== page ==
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Meet me in St. Louis

From Bret Pimental's site:

Reed 1: Picc Flute Clar
Reed 2: Flute Clar
Reed 3: Oboe EH Clar
Reed 4: Clar Bass Cl Bassoon

Does anyone know the breakdown for Reed 3? How much Oboe/EH vs. clarinet?

Also, how difficult is this musical to play, if you were to have only 2 rehearsals?


Private woodwind instructor
Mostly oboe. I can't remember if the english horn parts were double scored to be played on clarinet.
I was on Reed 2 while my daughter covered the Reed 3 book so I really didn't pay close attention, and we played the show about 5 or 6 years ago.

If you have the book for a week or so before the 2 rehearsals and you're an experienced pit musician you should be able pull it together well enough.

It's not the hardest show I've ever played, but it surely isn't an easy show either. We had 4 rehearsals before "Hell Week" and I didn't think I was ready to open 'til we played the last show. But I'm only an advanced amateur clarinetist/saxophonist.
Sorry if I can't be of more help.
Thanks Tammi. My daughter is the one who might play this. She planned to go to music camps for 6 weeks this summer, then she was offered this job at a dinner theater, which would mean cutting out three weeks of camp. The first camp is Tanglewood and she's not about to miss that one, so she'd miss the first two pit rehearsals. She's an oboe and sax player, so having a part that is mostly oboe/EH makes it easier for her. She plays the clarinet, but wouldn't have much time at the intense music camps to practice it. She has about one week to decide which one she'll do.


Private woodwind instructor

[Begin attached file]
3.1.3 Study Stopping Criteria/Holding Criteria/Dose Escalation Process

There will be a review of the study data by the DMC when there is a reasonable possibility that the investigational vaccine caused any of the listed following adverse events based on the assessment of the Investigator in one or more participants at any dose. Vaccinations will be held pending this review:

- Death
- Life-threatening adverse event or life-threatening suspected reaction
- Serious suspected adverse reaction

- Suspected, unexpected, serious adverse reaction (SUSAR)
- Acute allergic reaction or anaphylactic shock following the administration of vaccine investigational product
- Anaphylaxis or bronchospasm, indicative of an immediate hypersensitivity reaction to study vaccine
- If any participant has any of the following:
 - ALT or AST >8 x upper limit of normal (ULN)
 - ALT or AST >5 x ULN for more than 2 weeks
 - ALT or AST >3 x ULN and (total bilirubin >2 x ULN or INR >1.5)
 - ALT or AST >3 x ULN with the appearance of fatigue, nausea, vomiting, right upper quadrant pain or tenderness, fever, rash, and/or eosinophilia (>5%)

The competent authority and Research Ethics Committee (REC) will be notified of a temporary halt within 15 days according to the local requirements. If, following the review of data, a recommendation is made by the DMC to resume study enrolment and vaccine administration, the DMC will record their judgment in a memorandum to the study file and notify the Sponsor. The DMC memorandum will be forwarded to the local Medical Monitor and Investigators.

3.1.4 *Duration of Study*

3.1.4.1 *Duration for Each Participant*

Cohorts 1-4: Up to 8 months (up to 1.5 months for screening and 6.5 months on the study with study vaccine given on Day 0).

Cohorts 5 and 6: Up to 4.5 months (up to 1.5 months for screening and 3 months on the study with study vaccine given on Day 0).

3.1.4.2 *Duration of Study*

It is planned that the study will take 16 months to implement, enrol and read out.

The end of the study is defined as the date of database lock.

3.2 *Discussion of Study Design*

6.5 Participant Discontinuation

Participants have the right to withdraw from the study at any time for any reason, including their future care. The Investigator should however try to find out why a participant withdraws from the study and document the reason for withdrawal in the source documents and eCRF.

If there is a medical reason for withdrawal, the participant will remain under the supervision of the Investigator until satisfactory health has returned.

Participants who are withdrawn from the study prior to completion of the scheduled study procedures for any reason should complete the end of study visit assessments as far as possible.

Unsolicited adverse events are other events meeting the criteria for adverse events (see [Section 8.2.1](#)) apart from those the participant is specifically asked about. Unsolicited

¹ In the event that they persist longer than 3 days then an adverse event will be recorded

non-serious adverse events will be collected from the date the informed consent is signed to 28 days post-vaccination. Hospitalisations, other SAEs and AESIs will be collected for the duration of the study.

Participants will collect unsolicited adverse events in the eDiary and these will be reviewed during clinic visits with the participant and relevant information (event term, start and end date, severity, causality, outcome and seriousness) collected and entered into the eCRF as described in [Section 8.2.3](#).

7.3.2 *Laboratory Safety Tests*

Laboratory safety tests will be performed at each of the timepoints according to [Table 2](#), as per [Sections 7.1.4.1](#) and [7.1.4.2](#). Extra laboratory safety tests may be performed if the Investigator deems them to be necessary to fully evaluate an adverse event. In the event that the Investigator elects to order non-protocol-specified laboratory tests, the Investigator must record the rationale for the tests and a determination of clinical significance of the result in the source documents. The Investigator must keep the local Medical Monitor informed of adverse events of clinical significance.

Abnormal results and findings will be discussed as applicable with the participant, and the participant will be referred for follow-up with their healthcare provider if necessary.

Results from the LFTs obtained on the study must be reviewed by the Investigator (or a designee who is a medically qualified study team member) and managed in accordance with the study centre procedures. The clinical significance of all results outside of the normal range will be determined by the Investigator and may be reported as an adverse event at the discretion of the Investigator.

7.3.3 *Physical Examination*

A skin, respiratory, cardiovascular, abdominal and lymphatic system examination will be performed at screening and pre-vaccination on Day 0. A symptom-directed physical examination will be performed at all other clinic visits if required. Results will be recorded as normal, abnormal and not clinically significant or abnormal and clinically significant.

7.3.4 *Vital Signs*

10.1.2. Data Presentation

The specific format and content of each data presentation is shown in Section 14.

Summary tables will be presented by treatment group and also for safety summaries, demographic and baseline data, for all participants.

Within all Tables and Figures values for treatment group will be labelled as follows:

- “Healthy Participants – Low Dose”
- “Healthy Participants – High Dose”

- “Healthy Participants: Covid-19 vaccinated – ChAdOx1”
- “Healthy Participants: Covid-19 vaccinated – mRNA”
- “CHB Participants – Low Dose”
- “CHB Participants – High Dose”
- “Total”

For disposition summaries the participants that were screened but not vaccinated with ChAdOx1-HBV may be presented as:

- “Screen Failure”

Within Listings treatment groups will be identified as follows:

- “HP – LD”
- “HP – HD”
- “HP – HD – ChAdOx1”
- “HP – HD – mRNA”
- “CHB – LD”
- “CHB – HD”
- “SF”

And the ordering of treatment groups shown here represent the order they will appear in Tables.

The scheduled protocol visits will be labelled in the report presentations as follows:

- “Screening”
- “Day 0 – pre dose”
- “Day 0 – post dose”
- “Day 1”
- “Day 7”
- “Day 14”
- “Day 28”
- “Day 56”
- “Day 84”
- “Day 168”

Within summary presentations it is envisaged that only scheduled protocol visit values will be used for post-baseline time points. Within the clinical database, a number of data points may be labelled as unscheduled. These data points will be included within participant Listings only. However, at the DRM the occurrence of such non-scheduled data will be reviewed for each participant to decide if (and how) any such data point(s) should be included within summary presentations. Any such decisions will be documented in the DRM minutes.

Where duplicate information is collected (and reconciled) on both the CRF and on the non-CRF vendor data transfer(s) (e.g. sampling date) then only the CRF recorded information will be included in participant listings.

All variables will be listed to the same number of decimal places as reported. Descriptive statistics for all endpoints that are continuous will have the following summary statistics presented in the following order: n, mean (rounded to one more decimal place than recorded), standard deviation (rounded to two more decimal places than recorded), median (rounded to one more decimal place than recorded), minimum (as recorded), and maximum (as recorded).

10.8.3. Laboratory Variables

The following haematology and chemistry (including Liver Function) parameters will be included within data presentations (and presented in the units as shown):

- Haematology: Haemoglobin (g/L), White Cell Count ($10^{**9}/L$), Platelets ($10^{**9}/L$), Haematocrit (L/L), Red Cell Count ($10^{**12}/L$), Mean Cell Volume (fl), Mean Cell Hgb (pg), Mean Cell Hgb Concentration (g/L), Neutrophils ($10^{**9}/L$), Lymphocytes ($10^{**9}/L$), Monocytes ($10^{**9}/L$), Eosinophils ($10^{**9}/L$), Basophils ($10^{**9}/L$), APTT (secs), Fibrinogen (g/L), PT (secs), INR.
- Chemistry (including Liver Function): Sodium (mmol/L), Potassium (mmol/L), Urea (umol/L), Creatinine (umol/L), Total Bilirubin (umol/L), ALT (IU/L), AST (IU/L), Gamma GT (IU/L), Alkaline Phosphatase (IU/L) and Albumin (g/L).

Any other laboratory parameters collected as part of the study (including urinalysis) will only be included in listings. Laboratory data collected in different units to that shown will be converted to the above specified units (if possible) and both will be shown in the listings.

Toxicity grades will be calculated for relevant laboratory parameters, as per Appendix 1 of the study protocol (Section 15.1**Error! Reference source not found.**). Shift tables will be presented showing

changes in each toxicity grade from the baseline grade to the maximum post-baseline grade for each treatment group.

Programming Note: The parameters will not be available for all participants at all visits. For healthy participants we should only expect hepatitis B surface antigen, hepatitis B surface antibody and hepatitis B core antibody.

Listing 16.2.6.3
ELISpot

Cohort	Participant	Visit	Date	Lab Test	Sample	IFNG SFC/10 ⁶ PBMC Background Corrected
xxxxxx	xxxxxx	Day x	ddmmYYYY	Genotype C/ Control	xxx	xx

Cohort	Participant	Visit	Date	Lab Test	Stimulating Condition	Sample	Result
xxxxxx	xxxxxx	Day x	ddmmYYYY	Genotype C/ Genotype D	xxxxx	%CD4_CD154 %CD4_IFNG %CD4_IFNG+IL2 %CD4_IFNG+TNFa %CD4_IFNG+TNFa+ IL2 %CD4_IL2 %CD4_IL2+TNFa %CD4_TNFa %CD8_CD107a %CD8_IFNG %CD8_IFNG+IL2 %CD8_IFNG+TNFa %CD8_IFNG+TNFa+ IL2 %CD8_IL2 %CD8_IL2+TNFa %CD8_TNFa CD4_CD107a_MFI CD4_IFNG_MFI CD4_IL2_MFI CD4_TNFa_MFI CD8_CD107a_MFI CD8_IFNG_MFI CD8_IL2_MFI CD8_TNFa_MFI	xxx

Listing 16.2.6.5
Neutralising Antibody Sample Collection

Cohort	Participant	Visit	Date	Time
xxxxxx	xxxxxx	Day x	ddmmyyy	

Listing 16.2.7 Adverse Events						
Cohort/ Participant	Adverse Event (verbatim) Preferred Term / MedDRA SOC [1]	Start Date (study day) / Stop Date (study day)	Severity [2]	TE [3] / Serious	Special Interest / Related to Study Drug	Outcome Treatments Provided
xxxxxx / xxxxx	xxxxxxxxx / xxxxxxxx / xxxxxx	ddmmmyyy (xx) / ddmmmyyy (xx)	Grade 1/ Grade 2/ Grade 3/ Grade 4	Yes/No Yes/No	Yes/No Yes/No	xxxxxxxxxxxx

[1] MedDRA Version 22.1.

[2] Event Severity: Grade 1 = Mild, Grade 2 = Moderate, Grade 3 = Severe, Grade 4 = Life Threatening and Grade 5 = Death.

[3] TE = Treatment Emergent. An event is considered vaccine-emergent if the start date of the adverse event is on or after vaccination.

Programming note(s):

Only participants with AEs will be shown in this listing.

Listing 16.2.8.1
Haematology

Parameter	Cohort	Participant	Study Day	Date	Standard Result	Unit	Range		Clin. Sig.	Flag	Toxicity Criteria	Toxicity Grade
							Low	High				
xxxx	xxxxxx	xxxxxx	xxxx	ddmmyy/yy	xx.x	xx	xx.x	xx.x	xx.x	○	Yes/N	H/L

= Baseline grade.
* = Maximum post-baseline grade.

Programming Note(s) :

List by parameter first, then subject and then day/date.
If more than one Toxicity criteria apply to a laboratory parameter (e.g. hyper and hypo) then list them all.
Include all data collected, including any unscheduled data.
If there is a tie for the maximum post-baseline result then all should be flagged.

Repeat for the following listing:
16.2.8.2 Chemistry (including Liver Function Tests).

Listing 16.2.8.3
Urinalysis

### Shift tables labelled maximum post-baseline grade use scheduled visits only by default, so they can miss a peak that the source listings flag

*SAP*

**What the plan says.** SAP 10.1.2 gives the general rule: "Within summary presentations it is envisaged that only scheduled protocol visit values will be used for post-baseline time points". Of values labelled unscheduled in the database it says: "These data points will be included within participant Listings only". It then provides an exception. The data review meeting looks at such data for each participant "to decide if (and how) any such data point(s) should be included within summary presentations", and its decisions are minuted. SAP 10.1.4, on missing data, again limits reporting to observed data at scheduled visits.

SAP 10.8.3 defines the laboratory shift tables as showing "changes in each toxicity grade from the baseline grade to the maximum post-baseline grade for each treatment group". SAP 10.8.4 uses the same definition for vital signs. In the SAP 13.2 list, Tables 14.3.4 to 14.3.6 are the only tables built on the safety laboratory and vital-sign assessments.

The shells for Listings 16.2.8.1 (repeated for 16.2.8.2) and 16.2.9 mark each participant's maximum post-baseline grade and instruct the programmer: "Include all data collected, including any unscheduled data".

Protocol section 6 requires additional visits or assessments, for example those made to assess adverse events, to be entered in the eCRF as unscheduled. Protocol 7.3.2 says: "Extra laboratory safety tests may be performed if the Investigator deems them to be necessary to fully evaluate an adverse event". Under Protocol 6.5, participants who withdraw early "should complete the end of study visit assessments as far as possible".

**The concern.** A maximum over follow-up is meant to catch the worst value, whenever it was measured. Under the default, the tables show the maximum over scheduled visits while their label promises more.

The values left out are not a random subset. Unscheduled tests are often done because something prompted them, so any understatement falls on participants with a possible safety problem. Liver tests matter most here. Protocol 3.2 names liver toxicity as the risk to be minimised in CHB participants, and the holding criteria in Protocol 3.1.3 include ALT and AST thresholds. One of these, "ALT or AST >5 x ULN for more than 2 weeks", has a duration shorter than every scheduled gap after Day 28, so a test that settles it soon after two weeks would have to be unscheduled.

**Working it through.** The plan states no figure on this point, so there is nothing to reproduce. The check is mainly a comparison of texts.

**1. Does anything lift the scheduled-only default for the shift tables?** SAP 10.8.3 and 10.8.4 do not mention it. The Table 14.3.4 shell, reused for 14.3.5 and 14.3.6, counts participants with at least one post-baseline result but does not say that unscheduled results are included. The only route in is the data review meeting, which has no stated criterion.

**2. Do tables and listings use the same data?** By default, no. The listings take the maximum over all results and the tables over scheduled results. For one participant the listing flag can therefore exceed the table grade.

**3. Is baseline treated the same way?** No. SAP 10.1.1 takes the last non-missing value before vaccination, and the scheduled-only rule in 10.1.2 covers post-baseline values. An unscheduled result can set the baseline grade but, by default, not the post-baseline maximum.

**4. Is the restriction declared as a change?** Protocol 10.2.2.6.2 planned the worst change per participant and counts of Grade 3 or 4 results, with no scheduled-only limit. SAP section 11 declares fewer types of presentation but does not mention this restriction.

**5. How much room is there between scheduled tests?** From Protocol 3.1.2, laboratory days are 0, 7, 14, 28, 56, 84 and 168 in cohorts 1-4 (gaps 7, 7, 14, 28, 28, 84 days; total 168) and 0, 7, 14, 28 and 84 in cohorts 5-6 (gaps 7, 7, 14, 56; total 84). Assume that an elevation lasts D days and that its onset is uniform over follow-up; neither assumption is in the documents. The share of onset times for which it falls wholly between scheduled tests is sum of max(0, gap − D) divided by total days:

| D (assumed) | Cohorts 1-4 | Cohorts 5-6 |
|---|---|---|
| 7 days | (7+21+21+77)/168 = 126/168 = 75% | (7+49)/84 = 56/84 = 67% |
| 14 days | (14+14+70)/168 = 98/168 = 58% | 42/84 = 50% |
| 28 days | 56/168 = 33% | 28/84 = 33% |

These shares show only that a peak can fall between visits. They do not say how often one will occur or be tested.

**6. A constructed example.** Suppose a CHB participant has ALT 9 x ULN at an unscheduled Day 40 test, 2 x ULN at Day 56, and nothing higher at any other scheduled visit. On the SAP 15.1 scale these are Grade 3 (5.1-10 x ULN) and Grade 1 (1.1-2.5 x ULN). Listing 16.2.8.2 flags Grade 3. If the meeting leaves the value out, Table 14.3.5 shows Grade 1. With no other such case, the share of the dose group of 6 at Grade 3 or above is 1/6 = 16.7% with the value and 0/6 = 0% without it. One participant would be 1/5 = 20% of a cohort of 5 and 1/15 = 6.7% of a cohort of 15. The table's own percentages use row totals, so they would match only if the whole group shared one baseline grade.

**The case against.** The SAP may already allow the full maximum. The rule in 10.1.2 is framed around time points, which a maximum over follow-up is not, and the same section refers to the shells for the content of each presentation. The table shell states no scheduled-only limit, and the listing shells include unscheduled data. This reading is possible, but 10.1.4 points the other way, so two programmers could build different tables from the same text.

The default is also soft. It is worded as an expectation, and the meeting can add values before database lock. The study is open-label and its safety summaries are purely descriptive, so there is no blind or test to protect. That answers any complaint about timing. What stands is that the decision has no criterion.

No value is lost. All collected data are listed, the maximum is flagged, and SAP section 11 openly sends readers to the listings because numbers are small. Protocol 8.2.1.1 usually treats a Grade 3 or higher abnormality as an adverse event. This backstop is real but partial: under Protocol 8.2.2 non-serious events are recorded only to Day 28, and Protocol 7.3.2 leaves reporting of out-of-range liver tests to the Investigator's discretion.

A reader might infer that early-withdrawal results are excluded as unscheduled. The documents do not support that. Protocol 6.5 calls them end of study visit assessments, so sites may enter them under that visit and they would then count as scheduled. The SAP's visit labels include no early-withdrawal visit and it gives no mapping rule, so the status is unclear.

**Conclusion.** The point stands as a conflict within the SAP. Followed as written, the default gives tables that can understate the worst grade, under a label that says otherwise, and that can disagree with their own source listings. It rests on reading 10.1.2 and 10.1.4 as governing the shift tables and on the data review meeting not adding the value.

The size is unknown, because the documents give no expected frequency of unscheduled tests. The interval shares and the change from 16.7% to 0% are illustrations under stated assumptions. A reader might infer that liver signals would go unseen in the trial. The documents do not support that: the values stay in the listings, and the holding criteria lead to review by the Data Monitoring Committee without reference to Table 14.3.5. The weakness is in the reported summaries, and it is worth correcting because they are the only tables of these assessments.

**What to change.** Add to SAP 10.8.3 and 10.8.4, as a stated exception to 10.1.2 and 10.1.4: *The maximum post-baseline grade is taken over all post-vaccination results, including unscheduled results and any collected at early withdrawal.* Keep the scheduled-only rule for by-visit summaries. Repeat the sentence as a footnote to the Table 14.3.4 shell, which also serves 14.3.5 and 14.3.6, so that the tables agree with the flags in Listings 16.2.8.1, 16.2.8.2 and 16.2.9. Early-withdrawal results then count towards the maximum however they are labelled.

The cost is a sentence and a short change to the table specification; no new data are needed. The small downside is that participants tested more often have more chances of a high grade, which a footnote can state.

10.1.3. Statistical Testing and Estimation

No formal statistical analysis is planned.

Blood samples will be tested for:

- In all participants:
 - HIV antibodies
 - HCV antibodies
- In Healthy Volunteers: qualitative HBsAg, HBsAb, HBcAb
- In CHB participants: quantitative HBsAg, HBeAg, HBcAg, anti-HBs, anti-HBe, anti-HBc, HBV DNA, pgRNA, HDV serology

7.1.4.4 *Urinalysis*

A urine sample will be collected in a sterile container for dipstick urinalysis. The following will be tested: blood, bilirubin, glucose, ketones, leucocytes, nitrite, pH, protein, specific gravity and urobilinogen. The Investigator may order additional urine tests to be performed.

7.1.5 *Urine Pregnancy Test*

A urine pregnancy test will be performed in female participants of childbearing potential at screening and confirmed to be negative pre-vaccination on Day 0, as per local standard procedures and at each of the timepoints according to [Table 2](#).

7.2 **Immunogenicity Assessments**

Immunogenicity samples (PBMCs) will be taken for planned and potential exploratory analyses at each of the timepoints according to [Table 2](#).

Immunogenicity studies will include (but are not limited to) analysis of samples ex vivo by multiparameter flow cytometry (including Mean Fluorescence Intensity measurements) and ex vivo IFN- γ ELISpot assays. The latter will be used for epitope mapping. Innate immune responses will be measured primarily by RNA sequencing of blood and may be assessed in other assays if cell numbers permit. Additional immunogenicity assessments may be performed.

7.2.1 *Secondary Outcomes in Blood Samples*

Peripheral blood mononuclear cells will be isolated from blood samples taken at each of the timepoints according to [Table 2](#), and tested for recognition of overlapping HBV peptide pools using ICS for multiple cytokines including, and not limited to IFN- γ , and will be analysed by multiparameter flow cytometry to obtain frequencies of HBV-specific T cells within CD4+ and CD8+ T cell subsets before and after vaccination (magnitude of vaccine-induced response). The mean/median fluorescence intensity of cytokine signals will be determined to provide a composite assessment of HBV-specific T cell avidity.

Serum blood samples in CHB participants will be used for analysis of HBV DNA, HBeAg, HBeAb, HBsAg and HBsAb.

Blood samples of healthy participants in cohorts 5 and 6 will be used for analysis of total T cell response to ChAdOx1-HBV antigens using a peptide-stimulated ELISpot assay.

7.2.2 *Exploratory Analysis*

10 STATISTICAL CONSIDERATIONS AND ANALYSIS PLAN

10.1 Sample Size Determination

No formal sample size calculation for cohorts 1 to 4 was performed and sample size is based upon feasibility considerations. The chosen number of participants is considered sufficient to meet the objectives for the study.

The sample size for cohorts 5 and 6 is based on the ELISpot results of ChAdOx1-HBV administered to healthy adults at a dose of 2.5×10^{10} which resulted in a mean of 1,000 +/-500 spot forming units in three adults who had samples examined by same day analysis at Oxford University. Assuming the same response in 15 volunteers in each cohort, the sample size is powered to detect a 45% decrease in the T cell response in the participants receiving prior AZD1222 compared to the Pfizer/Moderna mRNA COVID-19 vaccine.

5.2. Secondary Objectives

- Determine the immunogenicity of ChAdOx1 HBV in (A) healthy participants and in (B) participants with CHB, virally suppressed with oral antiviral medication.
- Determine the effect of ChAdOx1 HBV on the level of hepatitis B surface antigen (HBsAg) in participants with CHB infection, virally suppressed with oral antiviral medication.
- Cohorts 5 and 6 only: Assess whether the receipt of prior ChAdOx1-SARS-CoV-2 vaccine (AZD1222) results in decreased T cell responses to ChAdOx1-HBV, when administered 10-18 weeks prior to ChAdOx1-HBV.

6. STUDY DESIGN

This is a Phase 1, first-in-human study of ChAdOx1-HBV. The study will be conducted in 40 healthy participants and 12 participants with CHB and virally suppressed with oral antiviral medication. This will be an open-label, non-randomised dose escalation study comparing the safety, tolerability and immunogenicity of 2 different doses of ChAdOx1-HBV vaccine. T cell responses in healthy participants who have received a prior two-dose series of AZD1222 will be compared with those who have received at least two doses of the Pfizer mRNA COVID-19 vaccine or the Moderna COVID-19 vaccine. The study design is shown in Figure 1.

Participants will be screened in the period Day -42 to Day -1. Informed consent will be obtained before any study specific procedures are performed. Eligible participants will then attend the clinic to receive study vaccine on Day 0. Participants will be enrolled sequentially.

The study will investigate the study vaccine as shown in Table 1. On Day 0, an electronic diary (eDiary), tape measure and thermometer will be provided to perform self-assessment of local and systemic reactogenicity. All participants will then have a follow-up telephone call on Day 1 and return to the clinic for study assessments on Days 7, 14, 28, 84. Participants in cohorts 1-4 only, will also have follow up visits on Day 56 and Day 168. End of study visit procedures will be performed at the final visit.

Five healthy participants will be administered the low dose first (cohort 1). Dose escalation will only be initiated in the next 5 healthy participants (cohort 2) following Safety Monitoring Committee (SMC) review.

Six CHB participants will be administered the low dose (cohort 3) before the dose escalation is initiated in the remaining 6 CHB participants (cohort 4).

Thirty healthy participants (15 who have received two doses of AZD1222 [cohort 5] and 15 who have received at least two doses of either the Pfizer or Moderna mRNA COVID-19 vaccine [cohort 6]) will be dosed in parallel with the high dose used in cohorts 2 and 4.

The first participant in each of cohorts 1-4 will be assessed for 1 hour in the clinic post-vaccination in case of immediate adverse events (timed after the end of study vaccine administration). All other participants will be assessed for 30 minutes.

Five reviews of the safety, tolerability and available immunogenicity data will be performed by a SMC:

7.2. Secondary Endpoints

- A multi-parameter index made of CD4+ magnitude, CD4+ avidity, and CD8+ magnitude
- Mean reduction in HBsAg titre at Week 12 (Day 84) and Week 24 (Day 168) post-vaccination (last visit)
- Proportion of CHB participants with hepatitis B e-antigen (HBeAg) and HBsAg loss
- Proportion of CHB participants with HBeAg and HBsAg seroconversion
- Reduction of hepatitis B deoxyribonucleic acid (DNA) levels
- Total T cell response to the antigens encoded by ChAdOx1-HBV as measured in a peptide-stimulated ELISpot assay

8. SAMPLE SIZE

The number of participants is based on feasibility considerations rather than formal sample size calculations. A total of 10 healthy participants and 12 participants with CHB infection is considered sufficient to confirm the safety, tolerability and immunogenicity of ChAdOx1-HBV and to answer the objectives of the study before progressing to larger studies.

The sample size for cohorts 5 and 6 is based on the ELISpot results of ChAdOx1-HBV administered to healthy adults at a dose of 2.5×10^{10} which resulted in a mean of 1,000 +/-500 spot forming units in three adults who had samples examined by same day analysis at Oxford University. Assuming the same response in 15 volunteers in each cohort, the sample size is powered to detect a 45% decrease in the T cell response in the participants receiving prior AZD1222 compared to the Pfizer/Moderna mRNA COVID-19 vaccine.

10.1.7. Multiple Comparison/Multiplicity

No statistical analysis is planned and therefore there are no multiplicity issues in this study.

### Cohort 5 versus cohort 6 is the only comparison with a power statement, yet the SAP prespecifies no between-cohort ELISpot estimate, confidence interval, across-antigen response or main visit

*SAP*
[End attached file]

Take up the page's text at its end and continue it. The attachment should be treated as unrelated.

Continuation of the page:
As long as the MD gives her any cuts, jumps, vamps, and tempo markings in advance she'll probably be ok with just the 2 rehearsals.
I'm guessing there will also be a tech rehearsal and a couple of 'dress rehearsals' to clean up any problem spots she may run into.

It's a fun show if she decides to do it.
If she would like to get an idea of what the music is like, the movie version with Judy Garland is on VHS/DVD.
It's not exactly like the stage version, but most of the 'important' stuff is there.

Your daughter should look into going to Interlochen.
It's funny that one ot the worlds best music/performing arts camps is located in northern Michigan.
My daughter went to Interlochen last summer after she attended Tanglewood and didn't like it. She was bored with the ensembles (they put her in intermediate due to age/grade, she was 14) and didn't like being restricted to her cabin area. I think some kids just don't like those restrictions--she turned down Brevard this summer with a big scholarship for that reason. This summer she's planning to attend BUTI Tanglewood on oboe, a sax workshop at the Eastman Institute, followed by the Eastman Music Horizons program on oboe.